"It is known to you, me and most people that the majority of asylum seekers are not asylum seekers in the true sense. It's just to give you a platform to get a visa or permission to remain in the country, " Mudah said.

Mudah, who is training to practise as a solicitor in Ireland with a Tallaght firm, said that Ireland is attractive to Africans as a destination where they hope they can eventually stay and gain work. "It is true to say that [the reason Nigerians apply for asylum] is not because they are in danger at home.

They want to make a new and better life for themselves and to send something home to their families."

Mudah accepts that the Irish system encourages asylum applicants to lie about their background in their native country. "Yes, you could say that most claims for asylum are dishonest. But there is no other alternative. Everyone wants to get work, " Mudah said.

The lawyer's comments have provoked a strong reaction from Rosanna Flynn of Residents Against Racism, who described them as "sad and disappointing". She said that the group worked with "many Nigerians seeking asylum here . . .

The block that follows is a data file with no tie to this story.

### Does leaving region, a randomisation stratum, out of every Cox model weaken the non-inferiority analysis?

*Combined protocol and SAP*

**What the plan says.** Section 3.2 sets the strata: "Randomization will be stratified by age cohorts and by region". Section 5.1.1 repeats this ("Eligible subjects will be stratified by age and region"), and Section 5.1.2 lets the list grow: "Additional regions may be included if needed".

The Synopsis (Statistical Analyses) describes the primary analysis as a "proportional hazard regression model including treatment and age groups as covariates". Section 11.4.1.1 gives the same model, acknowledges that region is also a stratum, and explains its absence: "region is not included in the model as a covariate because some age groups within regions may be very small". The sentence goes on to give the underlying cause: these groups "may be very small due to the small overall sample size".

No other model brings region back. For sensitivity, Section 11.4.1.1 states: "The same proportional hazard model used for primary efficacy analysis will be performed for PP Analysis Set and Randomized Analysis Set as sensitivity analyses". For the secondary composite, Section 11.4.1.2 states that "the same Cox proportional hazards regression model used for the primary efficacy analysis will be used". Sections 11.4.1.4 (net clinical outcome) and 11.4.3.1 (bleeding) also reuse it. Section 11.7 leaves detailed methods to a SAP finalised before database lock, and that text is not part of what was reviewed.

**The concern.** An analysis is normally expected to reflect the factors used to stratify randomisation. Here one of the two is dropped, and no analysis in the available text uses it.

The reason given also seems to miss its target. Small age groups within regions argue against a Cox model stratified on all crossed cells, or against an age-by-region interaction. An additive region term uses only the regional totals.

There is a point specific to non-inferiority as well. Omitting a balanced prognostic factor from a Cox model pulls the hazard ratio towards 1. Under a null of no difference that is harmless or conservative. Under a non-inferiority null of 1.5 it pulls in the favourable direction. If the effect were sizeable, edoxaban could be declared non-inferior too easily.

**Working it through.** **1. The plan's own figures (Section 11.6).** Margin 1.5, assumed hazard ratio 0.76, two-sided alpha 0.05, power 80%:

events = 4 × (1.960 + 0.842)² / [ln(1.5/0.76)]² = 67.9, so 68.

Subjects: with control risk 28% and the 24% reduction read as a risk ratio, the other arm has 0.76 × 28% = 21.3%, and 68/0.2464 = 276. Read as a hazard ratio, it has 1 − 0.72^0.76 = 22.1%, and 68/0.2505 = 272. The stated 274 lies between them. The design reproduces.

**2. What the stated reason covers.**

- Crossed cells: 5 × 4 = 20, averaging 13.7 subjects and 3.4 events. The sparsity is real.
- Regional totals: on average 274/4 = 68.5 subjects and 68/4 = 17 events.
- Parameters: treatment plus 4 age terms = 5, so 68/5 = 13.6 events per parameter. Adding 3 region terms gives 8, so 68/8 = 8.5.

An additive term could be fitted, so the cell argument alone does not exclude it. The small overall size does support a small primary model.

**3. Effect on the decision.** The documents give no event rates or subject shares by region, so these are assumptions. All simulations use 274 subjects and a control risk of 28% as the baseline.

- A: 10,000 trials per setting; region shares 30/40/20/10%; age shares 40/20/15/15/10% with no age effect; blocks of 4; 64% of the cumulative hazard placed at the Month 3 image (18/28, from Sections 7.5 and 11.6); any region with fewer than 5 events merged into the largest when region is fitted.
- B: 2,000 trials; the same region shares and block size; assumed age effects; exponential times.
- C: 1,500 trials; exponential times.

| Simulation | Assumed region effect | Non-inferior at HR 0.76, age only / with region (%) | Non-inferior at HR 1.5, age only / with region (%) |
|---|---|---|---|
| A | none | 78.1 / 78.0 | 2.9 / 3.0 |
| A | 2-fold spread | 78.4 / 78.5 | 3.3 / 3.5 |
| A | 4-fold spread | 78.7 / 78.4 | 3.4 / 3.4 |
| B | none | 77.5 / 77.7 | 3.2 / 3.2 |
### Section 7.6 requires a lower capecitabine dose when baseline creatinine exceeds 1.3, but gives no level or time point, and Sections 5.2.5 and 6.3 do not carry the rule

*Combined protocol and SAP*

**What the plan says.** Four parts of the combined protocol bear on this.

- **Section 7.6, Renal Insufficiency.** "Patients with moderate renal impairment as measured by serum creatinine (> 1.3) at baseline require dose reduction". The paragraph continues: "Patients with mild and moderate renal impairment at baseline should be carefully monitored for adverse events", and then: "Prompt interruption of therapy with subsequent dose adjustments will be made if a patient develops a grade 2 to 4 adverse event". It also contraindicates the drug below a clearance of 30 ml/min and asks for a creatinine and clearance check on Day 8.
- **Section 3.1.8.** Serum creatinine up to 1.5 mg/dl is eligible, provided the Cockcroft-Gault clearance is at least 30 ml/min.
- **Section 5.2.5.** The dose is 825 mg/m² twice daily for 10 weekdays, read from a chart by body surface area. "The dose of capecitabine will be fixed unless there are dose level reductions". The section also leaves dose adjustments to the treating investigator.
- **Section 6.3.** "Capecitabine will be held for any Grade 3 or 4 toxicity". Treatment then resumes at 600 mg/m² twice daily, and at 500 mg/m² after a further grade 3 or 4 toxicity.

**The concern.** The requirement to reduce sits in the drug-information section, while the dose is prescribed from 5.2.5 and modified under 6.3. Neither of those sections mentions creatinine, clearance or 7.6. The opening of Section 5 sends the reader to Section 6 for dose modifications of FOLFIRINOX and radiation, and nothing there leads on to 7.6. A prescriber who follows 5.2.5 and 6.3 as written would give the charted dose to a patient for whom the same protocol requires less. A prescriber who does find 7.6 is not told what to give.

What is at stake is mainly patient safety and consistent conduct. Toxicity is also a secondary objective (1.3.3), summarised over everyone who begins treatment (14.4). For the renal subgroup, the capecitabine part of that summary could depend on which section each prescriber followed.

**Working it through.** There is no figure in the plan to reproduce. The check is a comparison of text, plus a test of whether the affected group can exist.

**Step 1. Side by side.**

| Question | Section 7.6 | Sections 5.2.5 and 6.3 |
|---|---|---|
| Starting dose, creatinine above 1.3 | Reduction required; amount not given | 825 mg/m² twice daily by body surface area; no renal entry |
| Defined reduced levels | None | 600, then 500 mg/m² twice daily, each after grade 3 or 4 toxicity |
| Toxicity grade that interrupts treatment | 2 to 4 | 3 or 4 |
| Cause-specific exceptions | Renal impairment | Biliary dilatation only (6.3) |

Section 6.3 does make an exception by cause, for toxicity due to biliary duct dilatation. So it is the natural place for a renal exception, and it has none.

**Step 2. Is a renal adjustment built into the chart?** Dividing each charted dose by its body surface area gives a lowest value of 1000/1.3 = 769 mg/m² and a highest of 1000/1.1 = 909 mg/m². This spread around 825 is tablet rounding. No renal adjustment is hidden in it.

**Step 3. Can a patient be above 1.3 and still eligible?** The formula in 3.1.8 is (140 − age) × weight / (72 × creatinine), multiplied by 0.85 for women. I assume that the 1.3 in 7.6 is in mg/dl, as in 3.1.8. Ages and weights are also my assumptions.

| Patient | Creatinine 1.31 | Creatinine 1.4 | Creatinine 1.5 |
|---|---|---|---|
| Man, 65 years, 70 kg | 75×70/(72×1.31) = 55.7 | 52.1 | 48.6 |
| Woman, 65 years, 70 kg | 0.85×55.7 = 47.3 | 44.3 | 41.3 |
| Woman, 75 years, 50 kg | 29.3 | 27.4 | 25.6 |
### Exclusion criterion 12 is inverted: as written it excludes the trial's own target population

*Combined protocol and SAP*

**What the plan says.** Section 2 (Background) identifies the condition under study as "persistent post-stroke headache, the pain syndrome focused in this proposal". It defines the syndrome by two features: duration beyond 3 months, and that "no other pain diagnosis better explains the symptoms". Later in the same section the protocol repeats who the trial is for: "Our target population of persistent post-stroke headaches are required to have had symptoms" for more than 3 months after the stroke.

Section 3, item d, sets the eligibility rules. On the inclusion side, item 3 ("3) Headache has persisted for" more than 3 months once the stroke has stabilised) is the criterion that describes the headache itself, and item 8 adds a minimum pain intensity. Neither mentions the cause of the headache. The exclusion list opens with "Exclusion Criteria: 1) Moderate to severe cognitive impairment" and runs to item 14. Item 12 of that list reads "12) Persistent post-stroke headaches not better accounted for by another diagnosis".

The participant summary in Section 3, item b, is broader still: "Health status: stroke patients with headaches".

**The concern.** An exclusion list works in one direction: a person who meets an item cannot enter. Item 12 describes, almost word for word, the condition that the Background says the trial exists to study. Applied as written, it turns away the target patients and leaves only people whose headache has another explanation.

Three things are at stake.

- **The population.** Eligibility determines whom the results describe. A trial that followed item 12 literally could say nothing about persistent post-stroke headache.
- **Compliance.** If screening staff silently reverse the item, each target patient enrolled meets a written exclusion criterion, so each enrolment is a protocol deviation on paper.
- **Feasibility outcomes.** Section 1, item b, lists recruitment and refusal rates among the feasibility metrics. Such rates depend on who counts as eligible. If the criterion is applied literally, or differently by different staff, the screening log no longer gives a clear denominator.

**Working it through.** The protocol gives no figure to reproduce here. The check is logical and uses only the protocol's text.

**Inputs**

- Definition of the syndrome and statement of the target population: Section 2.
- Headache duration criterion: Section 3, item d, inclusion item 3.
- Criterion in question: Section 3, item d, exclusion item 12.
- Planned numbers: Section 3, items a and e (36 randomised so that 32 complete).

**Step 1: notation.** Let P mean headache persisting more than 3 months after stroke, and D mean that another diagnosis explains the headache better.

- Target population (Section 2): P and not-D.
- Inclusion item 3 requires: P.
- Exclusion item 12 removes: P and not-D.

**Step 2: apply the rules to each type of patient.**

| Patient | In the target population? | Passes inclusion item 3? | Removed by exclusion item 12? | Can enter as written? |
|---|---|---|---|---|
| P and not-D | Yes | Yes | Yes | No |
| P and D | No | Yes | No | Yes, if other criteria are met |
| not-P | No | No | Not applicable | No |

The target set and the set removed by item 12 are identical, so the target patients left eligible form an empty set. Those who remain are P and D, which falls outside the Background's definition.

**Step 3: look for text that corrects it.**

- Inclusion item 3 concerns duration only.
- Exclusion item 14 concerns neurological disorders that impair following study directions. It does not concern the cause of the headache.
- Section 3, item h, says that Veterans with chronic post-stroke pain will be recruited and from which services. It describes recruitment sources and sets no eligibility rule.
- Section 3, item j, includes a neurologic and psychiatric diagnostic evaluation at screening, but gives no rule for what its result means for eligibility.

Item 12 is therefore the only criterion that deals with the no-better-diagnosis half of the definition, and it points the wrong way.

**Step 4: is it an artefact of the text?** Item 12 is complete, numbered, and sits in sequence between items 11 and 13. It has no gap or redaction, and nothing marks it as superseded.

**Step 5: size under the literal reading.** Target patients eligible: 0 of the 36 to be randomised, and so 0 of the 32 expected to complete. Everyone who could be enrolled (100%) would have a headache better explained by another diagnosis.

none of whom we have found to be in any way bogus or untruthful".
June 18, 2006

Ray Cyst

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Re: Nigerians in Ireland
« Reply #5 on: June 19, 2011, 06:46:18 PM »
Quote
"It is known to you, me and most people that the majority of asylum seekers are not asylum seekers in the true sense. It's just to give you a platform to get a visa or permission to remain in the country, " Mudah said.